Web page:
Sci-fi authors take note: Monkeys have learned to move a pair of virtual arms directly using their brain.
The finding, which comes from the same group that recently linked two rat brains together, is the latest demonstration of efforts to record signals from the brain and use them to operate computers or prosthetic limbs. The ultimate goal of this research is to restore physical control to people who are paralyzed.
From typing on a keyboard to opening a can, life is full of movements that require two arms, neurobiologist Miguel Nicolelis, who led the research, said in a statement.
"Future brain-machine interfaces aimed at restoring mobility in humans will have to incorporate multiple limbs to greatly benefit severely paralyzed patients," said Nicolelis, of Duke University School of Medicine. [Watch video of monkeys controlling avatars]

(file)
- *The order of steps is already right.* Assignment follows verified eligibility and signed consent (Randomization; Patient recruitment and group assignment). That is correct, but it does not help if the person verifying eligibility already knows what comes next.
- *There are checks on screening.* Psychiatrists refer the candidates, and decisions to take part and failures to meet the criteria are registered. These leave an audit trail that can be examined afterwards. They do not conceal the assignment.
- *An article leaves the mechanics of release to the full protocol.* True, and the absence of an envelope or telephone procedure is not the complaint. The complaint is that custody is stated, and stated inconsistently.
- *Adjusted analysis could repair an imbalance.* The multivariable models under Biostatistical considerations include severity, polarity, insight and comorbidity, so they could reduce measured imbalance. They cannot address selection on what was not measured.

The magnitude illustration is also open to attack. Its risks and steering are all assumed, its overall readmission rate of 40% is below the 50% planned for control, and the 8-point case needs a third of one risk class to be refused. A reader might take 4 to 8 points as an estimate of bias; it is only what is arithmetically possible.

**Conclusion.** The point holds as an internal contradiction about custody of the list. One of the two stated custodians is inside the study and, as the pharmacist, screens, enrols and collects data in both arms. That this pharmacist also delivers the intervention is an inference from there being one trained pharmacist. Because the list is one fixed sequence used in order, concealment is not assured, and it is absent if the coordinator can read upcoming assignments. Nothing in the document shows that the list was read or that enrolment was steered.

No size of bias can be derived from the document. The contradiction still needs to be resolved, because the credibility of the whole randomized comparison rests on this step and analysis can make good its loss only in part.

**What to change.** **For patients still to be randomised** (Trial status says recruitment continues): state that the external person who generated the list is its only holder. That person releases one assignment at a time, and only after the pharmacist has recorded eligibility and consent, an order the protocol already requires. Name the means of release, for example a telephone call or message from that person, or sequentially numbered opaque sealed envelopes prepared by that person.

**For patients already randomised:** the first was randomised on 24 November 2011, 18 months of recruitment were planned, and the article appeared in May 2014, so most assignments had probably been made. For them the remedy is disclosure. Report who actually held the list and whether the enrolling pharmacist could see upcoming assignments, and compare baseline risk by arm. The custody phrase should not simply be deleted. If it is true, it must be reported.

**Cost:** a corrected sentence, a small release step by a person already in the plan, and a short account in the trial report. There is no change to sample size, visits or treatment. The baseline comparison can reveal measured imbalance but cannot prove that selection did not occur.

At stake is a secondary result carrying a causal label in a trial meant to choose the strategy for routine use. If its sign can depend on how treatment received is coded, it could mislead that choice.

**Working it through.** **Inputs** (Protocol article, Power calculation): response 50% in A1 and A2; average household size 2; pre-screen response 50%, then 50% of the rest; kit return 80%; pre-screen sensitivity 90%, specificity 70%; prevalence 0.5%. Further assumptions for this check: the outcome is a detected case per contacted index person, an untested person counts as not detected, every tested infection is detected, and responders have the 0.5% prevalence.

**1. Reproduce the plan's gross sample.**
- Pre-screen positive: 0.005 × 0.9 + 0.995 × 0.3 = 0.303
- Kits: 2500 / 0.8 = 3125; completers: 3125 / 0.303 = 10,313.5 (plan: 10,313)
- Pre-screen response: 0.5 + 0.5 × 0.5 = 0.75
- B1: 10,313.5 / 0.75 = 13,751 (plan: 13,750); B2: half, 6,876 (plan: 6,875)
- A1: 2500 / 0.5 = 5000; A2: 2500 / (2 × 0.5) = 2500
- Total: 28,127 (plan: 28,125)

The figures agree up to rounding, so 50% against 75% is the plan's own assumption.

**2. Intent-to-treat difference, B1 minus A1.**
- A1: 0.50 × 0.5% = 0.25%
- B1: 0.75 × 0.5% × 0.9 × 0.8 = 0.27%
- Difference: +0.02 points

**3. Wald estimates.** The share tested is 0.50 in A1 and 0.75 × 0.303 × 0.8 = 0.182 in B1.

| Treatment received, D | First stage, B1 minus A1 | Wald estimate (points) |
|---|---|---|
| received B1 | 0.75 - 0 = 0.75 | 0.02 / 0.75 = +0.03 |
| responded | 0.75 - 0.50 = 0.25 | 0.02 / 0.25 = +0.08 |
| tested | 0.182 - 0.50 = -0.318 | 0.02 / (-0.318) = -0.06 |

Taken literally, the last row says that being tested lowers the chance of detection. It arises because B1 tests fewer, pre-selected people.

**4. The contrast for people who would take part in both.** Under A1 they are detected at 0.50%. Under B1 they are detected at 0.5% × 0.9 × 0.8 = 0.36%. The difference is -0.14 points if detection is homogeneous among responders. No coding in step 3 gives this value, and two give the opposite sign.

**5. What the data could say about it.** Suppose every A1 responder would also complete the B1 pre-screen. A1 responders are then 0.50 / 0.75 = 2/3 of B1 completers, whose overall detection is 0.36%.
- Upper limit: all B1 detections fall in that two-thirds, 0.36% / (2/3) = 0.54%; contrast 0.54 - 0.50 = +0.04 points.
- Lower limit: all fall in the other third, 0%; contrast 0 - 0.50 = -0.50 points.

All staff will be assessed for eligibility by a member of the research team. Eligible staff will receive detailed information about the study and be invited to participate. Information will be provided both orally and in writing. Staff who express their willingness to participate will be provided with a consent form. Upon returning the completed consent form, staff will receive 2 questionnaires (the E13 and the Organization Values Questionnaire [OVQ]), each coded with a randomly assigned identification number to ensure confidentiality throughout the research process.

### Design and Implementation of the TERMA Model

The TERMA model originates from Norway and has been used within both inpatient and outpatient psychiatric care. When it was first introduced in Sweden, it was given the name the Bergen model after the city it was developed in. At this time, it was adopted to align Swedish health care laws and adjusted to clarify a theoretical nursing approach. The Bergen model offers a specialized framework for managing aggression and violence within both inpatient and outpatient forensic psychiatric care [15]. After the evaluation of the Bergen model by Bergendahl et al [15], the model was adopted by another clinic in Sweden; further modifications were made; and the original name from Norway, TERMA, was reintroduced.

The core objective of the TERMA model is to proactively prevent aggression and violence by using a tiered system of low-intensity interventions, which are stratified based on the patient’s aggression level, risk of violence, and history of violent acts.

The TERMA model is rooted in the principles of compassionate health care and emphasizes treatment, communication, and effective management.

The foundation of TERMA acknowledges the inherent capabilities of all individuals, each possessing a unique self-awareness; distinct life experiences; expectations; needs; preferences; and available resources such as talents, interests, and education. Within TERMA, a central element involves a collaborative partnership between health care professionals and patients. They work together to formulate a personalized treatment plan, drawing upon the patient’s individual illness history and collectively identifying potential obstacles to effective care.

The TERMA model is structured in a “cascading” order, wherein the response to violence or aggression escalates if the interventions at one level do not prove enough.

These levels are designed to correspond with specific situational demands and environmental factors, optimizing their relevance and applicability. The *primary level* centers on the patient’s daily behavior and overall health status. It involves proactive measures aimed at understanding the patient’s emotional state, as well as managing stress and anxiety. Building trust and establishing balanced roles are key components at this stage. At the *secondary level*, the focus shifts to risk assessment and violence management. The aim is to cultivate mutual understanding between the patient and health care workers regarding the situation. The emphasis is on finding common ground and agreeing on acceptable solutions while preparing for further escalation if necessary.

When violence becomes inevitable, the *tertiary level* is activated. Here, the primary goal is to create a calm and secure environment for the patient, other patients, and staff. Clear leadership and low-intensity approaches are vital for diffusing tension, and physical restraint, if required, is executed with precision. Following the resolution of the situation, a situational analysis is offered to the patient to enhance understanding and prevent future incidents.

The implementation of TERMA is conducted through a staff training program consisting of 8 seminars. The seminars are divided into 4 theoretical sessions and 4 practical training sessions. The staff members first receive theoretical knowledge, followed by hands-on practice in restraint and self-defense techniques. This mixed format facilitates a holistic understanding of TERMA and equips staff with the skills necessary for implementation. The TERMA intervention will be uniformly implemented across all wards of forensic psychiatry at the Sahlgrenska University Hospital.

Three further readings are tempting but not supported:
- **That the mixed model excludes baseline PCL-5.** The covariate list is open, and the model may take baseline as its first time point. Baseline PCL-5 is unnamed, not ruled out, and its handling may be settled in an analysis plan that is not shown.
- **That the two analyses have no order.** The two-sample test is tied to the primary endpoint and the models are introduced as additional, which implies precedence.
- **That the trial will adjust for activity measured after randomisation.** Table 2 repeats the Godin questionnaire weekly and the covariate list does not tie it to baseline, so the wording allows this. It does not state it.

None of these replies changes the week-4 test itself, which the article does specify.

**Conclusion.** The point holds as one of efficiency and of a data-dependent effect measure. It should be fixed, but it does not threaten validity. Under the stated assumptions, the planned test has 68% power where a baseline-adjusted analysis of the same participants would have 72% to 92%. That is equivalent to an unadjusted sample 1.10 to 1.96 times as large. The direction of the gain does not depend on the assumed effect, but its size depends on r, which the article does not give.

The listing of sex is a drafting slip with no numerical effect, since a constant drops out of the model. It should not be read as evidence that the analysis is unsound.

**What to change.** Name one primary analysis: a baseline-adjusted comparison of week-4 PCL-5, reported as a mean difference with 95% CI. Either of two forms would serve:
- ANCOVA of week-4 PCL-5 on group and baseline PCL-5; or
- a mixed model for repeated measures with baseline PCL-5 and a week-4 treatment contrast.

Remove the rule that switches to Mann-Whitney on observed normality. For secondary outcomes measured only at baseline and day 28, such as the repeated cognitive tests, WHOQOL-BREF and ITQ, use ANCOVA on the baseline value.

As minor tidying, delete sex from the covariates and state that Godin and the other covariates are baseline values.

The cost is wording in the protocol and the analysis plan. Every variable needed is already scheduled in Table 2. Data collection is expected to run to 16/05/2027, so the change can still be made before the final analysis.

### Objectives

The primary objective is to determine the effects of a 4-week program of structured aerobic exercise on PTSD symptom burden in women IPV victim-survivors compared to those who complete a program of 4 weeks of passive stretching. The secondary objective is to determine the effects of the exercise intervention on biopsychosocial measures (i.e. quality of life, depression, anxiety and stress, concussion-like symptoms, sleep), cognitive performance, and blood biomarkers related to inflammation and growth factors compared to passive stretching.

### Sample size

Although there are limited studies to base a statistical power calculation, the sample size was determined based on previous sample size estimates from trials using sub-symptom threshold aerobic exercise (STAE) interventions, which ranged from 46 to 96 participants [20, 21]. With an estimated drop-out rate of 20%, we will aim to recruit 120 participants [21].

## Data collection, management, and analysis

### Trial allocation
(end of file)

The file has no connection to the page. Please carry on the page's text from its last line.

Spinal cord injuries, stroke and neurodegenerative diseases cause millions of cases of paralysis worldwide. Although these conditions lead to damage to the connections between the brain and the muscles, the brain areas responsible for muscle movements often remain intact.
Over the past decade, researchers have made great strides in developing brain-machine interfaces to connect the mind to prosthetic devices. But until now, these systems only sought to control a single limb, the researchers said.
Monkey Arm Avatars
In the study, Nicolelis and his colleagues recorded signals from nearly 500 neurons in both hemispheres of monkey brains, using arrays of tiny electrodes implanted in movement-related areas of the cortex — the largest number of neurons recorded and reported to date, the team said.
They trained monkeys to operate a pair of avatar arms in a virtual environment, first with joysticks, and later, using their minds alone. The animals performed a virtual task requiring both arms.